Is PEMT a Blessing in Disguise for Language Industry Newcomers?
Despite the apprehension of most translators towards PEMT, we must accept that the language services industry is gradually experiencing a shift from translation proper, as it were, to PEMT work. With the adoption of NMT, which is often characterised by highly idiomatic and accurate translations, this shift has raised fears once more that machines will replace human translators in the future. But, rather than fearing changes to translation technology, would it not be better for us to embrace these changes and use them to our advantage? As a newcomer to the industry, you would think that I would be concerned given talk of my job potentially becoming obsolete over the next few decades due to marked improvements in MT output and other translation technologies. However, the PEMT projects on which I have worked have provided me with renewed optimism, and I am about to tell you why.
One of the translation agencies that has recently taken me on runs every single one of their projects through its custom MT engine first, meaning that their work is exclusively PEMT-based. They are also a specialist technical translation agency. It would therefore seem strange that I chose to apply to work for them being a specialist in sport, tourism and international development, but, thanks to the opportunity to do PEMT work, I have felt comfortable tackling content that I would usually avoid. By leveraging previous translations of similar content, this particular agency's MT engine produces accurate output, thus helping me to understand concepts related to highly technical fields that a mere linguist such as myself - I refer to myself as such, since I hold a BA in languages rather than another subject area - would struggle to comprehend, even when conducting my own research using techniques adopted at university such as the consultation of parallel texts. The accuracy of this MT output is also supported by glossaries compiled by subject-field experts, which, in turn, reduces the possibility of the inconsistent use of terminology - a major concern of mine as a junior translator working on projects related to an unfamiliar field. Another advantage of these projects is that they allow for greater consistency in terms of style; quick Google searches that I have performed while working on these projects confirm that certain phrases generated by raw MT output are expressed in accordance with domain-specific phraseology. This is a relief from a personal point of view, since, given my limited experience of technical domains, post-editing such phrases rather than translating them from scratch reduces the possibility of my personal writing style prevailing over that expected by the target audience.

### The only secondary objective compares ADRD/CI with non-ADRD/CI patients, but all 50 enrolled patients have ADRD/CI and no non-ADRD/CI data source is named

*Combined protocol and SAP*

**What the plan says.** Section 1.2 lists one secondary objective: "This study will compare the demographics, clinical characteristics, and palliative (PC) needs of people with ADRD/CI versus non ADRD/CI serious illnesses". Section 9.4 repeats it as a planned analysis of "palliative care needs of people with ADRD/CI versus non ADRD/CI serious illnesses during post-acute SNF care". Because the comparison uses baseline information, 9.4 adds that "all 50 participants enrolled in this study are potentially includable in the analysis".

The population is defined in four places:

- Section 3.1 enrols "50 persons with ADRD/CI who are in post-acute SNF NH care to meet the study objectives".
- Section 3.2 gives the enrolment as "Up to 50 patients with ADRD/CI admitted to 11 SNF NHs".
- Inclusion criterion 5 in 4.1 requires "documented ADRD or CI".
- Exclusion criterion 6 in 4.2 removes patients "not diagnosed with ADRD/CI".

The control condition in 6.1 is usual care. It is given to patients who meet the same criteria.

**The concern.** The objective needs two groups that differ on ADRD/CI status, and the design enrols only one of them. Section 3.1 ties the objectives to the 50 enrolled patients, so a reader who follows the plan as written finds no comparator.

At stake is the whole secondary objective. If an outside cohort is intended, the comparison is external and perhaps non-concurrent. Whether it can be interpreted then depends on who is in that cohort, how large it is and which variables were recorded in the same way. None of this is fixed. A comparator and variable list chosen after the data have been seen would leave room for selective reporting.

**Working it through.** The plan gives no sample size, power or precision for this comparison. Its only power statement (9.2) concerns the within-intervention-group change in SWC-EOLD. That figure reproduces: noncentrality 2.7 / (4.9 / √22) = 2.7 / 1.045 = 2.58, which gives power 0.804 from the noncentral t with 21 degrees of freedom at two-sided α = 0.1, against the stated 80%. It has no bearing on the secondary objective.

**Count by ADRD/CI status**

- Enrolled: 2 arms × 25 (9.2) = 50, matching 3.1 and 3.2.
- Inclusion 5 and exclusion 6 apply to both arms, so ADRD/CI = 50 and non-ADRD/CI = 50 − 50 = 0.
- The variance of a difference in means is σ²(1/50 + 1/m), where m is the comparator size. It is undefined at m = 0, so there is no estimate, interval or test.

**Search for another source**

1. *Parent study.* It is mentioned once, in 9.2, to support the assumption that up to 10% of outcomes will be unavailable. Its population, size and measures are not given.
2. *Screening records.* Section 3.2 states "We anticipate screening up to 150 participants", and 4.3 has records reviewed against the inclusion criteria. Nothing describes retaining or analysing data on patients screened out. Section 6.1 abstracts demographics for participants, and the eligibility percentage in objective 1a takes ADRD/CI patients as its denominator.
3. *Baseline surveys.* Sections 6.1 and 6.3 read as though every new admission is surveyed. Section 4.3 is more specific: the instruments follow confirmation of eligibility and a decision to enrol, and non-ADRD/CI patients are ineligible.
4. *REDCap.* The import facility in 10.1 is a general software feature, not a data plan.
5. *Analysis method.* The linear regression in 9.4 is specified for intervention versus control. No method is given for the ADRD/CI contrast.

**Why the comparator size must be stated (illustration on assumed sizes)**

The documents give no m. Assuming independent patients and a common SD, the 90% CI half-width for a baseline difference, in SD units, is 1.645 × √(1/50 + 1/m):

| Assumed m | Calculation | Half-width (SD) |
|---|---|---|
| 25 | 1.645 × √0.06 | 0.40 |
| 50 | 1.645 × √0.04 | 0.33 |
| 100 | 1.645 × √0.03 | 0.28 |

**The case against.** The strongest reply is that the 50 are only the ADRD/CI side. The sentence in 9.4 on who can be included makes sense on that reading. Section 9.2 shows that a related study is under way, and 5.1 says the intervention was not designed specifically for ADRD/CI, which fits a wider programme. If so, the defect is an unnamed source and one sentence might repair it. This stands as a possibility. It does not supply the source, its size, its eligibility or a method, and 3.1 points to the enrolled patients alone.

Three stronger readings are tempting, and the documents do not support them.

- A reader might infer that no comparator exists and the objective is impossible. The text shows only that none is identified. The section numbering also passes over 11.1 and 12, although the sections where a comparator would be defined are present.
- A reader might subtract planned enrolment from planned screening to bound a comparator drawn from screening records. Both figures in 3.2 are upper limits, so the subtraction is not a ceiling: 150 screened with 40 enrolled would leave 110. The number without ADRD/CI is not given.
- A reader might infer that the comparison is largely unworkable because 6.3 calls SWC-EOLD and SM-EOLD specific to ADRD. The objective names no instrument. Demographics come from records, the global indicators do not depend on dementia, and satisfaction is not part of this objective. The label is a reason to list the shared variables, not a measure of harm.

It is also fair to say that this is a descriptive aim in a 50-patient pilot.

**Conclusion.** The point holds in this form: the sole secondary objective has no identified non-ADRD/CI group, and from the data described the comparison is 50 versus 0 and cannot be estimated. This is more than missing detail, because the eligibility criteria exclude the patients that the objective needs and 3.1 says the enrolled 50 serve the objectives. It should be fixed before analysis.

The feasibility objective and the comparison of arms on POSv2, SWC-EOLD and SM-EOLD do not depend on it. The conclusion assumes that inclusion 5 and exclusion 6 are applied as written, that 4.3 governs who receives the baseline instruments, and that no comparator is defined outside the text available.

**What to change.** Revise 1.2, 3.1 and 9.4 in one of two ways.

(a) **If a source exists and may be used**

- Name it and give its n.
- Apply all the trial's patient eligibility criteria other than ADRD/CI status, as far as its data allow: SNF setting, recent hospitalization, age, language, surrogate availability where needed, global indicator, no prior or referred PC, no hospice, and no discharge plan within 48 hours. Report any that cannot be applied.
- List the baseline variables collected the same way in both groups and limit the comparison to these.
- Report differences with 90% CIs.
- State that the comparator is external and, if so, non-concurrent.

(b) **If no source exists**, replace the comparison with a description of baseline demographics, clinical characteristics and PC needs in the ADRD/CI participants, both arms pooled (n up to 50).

The PEMT work that I have carried out thus far has therefore facilitated my efforts to achieve end-product quality, by ensuring terminological and stylistic consistency, and the accurate rendering of the ST's meaning in the TT. Thanks to this, I have not only gained confidence working on projects pertaining to fields in which I have no prior experience, but also potentially added another specialism to my translation portfolio. If, down the line, it turns out that I have not managed to achieve the latter, at least I will be able to say that I tried to diversify during the early stages of my career, and thus, not damaged my prospects of succeeding in the languages services industry by putting all of my eggs in one basket.